Let’s look at the most common measure of valuation in stocks, the P/E ratio. This ratio measures the price of a stock (P) to the earnings per share (E) of a particular company.
The chart below shows this ratio for the broad market since 1870.
With a current reading of 38.35, it is higher than only two other time in history.
One might suggest that it would be a good opportunity to sell based on this overvaluation.
We disagree. Valuations are an excellent way to view the potential risks in markets, but they are a terrible tool to make a buy or sell decision on.
Prior to the year 2000, valuations ranged from a low of 5 to a high of 22. If someone used the P/E ratio to make a buy or sell decision, they would have sold in the late ’80s or early 90’s, and would have missed an entire DECADE of returns, as shown the next chart below.
Selling at other times when valuations were extreme were also not great times to sell. Every time the market reached the upper dotted line in the chart above (the mid-1890’s, early 1920’s, late 1930’s, late 1940’s) all resulted in poor times to sell. It resulted in tremendous missed opportunities. And if you waited until valuations became extreme to the downside, you missed decades of investment opportunity.So what should we do? Just ignore valuations altogether?
Valuations by themselves are fairly useless. And by “fairly” we mean “very”. A stock can remained undervalued for years. And a stock can also remain overvalued for years.
But valuations can provide context to help determine where we might be in an investment cycle.
For periods with higher valuations to become more “normal”, it requires either prices to fall or earnings to rise.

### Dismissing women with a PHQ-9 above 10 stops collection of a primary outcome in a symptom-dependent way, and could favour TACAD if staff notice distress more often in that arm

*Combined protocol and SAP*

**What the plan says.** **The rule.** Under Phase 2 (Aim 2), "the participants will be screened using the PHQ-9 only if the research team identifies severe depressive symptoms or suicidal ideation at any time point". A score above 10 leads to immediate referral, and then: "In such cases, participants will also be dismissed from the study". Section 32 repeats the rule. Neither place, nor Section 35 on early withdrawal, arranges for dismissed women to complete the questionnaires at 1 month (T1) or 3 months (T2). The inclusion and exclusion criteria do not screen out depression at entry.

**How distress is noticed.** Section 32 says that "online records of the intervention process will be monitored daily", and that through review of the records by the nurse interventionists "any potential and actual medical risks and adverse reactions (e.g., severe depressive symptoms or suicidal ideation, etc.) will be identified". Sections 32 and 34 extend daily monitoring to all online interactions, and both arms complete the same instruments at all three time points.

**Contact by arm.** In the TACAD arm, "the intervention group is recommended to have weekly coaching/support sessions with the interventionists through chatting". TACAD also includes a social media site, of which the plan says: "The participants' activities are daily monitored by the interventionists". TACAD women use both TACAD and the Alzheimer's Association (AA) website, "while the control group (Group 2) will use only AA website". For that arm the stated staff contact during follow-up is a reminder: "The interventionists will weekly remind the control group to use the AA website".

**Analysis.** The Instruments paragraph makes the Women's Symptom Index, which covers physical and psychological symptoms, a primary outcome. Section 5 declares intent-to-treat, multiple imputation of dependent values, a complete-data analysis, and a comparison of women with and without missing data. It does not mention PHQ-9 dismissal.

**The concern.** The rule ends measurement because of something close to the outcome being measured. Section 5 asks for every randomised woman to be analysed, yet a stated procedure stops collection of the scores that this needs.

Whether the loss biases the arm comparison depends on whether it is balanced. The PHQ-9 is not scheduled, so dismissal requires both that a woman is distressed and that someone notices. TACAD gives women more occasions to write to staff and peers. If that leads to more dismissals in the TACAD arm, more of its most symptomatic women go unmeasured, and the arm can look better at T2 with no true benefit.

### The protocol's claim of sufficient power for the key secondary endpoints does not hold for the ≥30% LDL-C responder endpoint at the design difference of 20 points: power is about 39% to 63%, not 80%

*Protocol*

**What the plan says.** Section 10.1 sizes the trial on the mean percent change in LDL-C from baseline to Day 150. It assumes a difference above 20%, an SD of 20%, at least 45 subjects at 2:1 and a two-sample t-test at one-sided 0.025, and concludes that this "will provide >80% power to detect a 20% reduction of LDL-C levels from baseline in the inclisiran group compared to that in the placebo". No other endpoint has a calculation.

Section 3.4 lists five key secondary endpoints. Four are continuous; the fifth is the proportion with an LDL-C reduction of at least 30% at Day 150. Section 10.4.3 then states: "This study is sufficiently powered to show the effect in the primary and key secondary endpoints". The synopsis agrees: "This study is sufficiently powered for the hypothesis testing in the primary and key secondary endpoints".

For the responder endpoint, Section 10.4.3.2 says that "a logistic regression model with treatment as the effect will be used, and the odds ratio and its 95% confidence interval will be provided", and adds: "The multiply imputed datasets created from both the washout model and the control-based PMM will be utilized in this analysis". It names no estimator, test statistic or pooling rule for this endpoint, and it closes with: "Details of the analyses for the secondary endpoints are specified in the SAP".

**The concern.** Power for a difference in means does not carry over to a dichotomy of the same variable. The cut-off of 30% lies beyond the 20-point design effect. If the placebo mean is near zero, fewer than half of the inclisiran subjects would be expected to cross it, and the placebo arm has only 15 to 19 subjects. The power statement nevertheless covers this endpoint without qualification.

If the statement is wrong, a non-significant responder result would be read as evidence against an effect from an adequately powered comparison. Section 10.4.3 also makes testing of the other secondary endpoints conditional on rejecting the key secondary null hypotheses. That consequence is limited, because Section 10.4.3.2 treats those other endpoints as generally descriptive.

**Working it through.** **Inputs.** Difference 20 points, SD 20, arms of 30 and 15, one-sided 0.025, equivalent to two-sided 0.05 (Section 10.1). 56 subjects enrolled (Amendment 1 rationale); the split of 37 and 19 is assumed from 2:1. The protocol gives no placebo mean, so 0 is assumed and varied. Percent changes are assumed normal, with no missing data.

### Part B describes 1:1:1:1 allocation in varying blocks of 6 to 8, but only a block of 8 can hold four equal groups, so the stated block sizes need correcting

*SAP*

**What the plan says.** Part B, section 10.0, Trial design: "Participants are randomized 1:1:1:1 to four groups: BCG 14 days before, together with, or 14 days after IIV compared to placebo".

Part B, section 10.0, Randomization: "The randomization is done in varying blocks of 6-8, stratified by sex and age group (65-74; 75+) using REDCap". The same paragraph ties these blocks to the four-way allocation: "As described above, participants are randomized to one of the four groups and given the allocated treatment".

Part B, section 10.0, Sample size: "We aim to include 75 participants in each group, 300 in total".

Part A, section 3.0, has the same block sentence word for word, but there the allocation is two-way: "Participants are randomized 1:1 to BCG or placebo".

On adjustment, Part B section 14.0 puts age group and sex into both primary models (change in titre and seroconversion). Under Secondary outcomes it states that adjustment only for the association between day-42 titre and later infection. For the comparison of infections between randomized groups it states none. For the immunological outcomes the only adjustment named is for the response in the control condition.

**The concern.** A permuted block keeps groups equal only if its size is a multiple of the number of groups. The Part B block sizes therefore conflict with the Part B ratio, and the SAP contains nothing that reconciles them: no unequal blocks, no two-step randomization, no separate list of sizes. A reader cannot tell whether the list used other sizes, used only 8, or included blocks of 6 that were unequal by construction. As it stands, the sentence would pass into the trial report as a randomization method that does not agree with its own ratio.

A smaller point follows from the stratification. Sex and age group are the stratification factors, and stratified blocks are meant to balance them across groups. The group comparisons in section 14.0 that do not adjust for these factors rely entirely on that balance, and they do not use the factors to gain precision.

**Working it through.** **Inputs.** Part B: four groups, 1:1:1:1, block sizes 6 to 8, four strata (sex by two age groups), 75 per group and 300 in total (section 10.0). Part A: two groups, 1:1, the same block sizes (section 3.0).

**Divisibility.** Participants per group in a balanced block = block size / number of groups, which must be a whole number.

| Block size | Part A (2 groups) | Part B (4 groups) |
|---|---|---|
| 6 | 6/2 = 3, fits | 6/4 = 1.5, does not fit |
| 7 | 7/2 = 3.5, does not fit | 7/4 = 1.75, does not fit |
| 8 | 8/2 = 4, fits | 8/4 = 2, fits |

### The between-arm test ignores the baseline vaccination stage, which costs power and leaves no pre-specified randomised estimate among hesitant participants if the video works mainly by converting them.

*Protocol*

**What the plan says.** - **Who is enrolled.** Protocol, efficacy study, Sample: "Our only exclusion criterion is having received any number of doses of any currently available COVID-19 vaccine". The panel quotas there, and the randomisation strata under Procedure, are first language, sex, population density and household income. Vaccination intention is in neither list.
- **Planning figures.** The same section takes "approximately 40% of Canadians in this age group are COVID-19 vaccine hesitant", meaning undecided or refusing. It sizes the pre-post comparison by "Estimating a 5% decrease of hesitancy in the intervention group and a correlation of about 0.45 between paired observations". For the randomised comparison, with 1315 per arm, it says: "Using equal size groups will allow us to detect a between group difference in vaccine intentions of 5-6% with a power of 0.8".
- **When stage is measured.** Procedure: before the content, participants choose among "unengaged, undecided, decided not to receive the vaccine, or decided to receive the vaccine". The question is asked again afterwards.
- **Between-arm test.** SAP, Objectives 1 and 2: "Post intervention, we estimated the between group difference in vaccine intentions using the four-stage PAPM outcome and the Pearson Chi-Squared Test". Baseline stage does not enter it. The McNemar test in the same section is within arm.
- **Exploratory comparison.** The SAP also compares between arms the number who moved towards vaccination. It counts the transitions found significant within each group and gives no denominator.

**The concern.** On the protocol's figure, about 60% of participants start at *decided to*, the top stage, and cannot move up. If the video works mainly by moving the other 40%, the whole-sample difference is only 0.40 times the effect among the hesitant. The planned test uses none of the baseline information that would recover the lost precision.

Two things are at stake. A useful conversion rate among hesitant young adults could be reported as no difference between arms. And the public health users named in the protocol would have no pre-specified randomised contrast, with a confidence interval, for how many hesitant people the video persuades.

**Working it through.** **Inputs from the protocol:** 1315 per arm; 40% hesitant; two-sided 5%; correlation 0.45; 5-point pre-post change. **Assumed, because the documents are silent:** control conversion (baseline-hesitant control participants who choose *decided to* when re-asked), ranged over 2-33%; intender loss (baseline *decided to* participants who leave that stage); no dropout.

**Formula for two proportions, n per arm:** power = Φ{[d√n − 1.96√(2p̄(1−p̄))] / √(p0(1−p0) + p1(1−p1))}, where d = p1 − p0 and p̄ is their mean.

After the last two periods of overvaluation in 2000 and 2007, prices fell. Of course, earnings also fell since the economy was in a massive recession each time. But prices fell fast than earnings, so the P/E ratio also fell.
But this is not always the case.
Following the overvaluation in the early 1960’s, prices did not fall. They went sideways for nearly 20 years. Earnings eventually caught up to prices, and P/E ratios fell as the “P” stayed the same and the “E” rose.
So just because valuations are high doesn’t mean prices should fall. It means that we should be alert for a change in trend, but it does not mean that we should flat out sell.
When looking at today’s landscape, extreme valuations can be seen everywhere. Tesla is a prime example.
Tesla stock rose more than 700% in 2020. It made Elon Musk the richest man in the world yesterday. In fact, it has risen over 1,000% from the March lows.
So far in 2021, the total value of Tesla stock has increased more than the total value of GM and Ford combined. It has not achieved a value more than GM and Ford combined, it has increased more than the two combined. And that’s only this week.
People thought it would fall at $200 per share. And at $400. And at $600. Rinse and repeat. At some point they may be right. But no one knows from what level the price will ultimately reverse and move lower or move sideways.
But we don’t need to know when that may happen. We only need to know that these are indications of frothiness. They are not indications that we should massively raise cash immediately.
They are indications, however, that you should have stop-losses and a pre-defined exit strategy.
And those stop-losses should be rising in conjunction with the prices each of your investments. High valuations are indicative of a late cycle environment, and these environments have the potential for danger.
Anything can pop the bubble of high valuations. But it is usually something from within the market itself that ushers in the next bear market. COVID tried to pop the bubble, but appears to have failed. In fact, valuations seem to have benefitted from COVID. Go figure.
So what could cause the market to fall, and valuations get back to normal levels?
Ironically, it is the same thing that could keep valuations high for an extended period of time.
We’ve talked about the Fed a LOT in this newsletter. And you should probably expect us to continue to talk about it.
Risks from the Fed
In our view, markets could continue to move higher for quite some time. But they also could turn lower tomorrow and begin a multi-year decline.